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Do non-residency pages need to be completed?

I can never get my head around the non-residency requirements.

Domicile is Australia but he is based in the UK for the forseeable future as co-director of a UK company (all income is salary/divs). He has assets/interest rec'd in Australia but there is no transfer of monies between the UK and Australia.

Is it actually required to fill in the Non-res pages in this scenario?



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By k40911
16th Dec 2008 21:15

Which territory?
Do bear in mind that one cannot be Australian domiciled any more than UK domiciled.

If you are thinking of 2007/08 you will of course consider the remittance or the arising basis & claim whichever gives the lower tax after DTR.

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By Anonymous
16th Dec 2008 11:27

for 2008-09 he will pay tax on worldwide income.
For 2008-09 he will pay tax on his worldwide income, and world capital gains, if he is resident here for more than 7 years (s. 809E). This is so under Sch 7 FA 2008 unless you pay £30,000 RBC (S. 809C) or unless his unremitted income / gains is < UK £2,000 (SECTION 809D). If he is resident here less than 7 years he can access the remittance basis without charge [and not pay on an Aussie income arising basis] under section 809, but his UK personal allowances are lost!

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15th Dec 2008 22:10

Domicile is not an issue here. My comment was just to suggest that he does not say to HMRC that he intends to stay here indefinitely. HMRC will not argue with that and will treat him as acquiring a domicile of choice. If he disagrees, he will need to say that his intention is something different, so why say indefinitely in the first place.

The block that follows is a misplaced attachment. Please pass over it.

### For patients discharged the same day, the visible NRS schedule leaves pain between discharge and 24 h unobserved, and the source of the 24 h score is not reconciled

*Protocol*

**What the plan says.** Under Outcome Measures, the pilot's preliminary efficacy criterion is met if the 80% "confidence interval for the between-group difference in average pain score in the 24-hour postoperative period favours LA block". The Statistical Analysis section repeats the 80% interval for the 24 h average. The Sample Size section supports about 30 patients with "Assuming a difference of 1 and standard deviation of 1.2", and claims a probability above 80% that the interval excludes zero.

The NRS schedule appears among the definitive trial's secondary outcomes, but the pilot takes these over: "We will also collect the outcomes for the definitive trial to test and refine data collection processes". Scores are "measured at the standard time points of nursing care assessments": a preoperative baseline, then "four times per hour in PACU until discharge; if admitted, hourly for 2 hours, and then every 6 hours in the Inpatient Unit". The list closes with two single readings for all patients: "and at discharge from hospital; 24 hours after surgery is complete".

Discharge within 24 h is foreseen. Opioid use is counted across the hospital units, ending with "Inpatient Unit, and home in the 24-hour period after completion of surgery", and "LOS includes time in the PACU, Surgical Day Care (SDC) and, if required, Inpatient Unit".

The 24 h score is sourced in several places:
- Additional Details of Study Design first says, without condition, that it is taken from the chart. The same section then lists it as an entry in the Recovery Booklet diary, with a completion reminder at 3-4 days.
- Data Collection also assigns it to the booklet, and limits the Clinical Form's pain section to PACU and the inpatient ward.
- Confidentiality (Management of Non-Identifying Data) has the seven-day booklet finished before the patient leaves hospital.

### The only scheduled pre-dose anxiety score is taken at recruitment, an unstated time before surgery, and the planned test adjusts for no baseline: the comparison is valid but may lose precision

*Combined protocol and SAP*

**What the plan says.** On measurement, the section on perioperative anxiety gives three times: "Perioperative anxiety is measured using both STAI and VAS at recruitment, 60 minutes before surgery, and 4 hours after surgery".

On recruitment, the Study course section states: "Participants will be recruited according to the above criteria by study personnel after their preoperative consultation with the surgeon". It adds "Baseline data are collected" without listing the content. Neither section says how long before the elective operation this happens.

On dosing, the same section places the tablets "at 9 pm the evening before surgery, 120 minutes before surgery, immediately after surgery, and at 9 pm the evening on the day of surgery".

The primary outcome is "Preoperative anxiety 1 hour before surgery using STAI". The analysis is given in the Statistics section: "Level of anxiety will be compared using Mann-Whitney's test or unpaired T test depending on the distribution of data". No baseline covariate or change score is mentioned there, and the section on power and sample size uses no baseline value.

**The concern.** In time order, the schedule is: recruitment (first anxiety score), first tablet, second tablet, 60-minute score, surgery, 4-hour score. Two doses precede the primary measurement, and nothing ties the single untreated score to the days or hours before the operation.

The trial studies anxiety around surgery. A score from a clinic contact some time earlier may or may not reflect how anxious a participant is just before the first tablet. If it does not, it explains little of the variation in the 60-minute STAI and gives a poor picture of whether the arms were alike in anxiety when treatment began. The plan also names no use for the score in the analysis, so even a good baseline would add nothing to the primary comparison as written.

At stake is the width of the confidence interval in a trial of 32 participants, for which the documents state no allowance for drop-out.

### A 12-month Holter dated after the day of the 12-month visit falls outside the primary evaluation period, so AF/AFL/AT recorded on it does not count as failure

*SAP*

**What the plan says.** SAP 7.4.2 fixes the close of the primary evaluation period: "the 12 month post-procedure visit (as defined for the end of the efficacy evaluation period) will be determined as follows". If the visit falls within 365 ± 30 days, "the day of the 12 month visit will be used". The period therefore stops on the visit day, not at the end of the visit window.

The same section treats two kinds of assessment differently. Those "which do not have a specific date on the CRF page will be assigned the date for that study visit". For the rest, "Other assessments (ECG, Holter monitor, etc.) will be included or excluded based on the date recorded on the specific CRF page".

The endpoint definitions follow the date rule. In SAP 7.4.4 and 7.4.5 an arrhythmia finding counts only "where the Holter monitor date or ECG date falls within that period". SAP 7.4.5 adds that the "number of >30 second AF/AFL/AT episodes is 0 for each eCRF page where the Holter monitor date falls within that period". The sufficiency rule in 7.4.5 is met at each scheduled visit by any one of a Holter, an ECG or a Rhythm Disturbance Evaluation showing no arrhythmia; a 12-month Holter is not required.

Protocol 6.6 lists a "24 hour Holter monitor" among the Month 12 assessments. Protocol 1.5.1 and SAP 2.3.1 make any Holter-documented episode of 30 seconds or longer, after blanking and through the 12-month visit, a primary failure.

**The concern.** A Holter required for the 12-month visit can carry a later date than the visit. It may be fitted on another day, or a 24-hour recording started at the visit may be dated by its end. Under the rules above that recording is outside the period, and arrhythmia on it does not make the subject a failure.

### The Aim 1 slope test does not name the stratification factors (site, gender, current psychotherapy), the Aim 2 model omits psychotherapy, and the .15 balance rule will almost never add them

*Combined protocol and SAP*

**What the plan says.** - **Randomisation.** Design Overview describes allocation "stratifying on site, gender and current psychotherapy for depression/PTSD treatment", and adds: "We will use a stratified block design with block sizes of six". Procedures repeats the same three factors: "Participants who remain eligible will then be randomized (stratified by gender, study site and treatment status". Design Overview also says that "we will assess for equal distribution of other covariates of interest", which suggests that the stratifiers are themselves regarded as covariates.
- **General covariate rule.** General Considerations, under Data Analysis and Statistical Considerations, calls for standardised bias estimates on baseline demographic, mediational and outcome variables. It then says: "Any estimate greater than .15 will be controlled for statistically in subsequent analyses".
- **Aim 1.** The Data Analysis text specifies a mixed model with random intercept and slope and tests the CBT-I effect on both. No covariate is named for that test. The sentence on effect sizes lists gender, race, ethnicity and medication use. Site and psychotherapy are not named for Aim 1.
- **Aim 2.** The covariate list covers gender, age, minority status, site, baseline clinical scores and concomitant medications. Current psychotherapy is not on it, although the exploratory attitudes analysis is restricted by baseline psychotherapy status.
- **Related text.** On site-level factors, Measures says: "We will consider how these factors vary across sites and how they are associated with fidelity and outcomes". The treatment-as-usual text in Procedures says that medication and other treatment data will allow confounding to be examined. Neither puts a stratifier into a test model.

Acquiring a domicile of choice requires the act of moving somewhere AND the intention of staying there permanently or indefinitely. In this case he has acted - he has left Australia and moved to the UK. What he should say is that he will be returning to Australia when his business interests in the UK cease.

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15th Dec 2008 16:12

To change domicile requires an act.
Becoming domiciled has to be an act. It cannot be assu,med or derived just because, for now, its your intention to stay for the forseeable future.

I recall reading about a Court case where a taxpayer tried to change his domicile status. He lost as the criterea was quiet stringent.

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15th Dec 2008 13:31

I think Haggis was being literal..
..but strictly speaking he is correct!

If you can never forsee yourself leaving then you have obviously made it your intention to stay..

(Don't take this reply too seriously either..!)

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By Anonymous
15th Dec 2008 12:55

Not me Jimmy.
Being here "for the forseeable future" does not change your domicile, there has to be an intention.

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14th Dec 2008 22:52

The non-resident pages will enable him to claim that he is not domiciled.

Mind you, if he is here for the foreseeable future, that means he can't foresee himself leaving. That would make him domiliced.

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